During WWII, it was recognized that many rear area troops, and even front line troops with jobs that required them to carry other equipment, did not need or want to carry the heavy M-1 Garand battle rifle. The M-1 Garand weighed around 10 pounds and was large and somewhat cumbersome for use from a vehicle.
But these troops needed more than a pistol, as, even then, knowledgeable people knew that “Rifles are rifles and pistols are pistols”.
So it was determined that a smaller, lighter weight carbine was needed. That led to the development and issuance of the .30 M-1 Carbine.
The M-1 Carbine weighed only a little over 5 pounds and was less than 3 feet long. It fired a 110 grain round nosed jacketed bullet at approximately 2,000 fps. Not as powerful as a full-sized battle rifle, but more powerful than a pistol.
The troops that carried this weapon quickly fell in love with it and it became widely used in both theaters. It was even widely used by front line troops and airborne troops that wanted a lighter weight weapon.
My example is a modern day reproduction of the original.
It is an Iver Johnson rifle and is marked “1941-1991 50th Anniversary”.
It is a fine shooter.
The front sight is protected by wings.
The rear sight is adjustable and also protected.
But I find that these sights are not nearly as well designed as on most battle rifles.
In the old Military Rifle Matches we had at our gun club, the club had a couple of .30 Carbines to loan to women are smaller children that wanted to shoot, but couldn’t handle the recoil of the full sized M-1 Garands.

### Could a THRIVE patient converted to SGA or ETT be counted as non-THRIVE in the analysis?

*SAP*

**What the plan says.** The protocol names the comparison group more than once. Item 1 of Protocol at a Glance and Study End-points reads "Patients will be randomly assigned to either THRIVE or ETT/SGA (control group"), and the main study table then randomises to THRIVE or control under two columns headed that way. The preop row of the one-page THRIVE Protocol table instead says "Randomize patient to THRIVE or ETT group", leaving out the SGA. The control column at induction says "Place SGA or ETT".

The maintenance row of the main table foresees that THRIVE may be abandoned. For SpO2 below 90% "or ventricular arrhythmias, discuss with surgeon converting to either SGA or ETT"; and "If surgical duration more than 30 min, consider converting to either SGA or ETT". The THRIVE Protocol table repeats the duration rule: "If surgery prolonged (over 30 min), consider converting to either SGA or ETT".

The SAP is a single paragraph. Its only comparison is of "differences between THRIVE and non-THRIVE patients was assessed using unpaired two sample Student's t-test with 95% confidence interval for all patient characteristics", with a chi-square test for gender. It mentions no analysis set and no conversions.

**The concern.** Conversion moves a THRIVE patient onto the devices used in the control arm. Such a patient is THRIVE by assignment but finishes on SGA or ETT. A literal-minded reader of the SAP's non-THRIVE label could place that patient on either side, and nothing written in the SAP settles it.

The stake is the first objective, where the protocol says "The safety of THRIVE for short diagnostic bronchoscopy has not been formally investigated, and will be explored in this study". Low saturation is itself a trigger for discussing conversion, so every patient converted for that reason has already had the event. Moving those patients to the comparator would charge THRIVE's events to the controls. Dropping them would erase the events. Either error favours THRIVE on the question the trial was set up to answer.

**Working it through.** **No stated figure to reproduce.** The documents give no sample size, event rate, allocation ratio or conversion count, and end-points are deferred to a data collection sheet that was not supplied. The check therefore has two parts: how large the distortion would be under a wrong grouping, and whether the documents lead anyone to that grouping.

At 200 yards, the .30 Carbine had to have the sights adjusted way up to get on target.
And at 300 yards, the sights were almost at the top of their adjustment and it was about at its accuracy limit, just lobbing the bullets into the targets.
At shorter distances, the Carbine is plenty accurate and able to be used very effectively.
The controls are simple and easy to manipulate.
There is a small button that will allow the bolt to be locked back.
Pulling the bolt to the rear will release this hold back and allow the bolt to travel forward.
The magazine release is easy to acquire and the magazine will drop free.
The safety is also right in front of the trigger guard.
There was a convenient oiler located in the butt of the stock and held there by the rifle sling.
There were both 15 and 30 round magazines available for the carbine.
In fact, there was even an M-2 Carbine that had full auto capability.
If you’ve ever seen one of these shot, you will be amazed at how fast it can cycle at around 900 rounds per minute.
No discussion of this rifle would be complete without a discussion of the .30 Carbine cartridge. This round was developed specifically for this carbine. As stated, it fired a 110 grain JRN bullet at around 2,000 fps.
The modern .357 Magnum handgun cartridge pushes a 125 grain bullet at around 1,450 fps. Compared to most common pistols, the Carbine is more powerful.
There were rumors of lack of penetration into the frozen clothing of North Korean soldiers in the Korean War, but my tests seemed to indicate that those rumors were unfounded.
See here: The .30 Carbine and Frozen Clothing
There may have been a lack of “Stopping Power” with the Ball ammo, but it wasn’t due to lack of penetration.
Modern cartridges with Jacketed Soft Nose Hollow Point bullets can greatly improve the effectiveness of this round.
These place this carbine in the same ballpark as the AR15, in regards to cartridge power.
The recent availability of the .30 Carbines from the Civilian Marksmanship Program has caused some renewed interest in these fine old carbines.
If you’ve never shot one, you owe it to yourself to give one a try.
They are very easy-recoiling rifles.
And they are sure fun to use to bounce a plastic bottle around on a dirt bank.
I can almost guarantee that you will enjoy shooting them.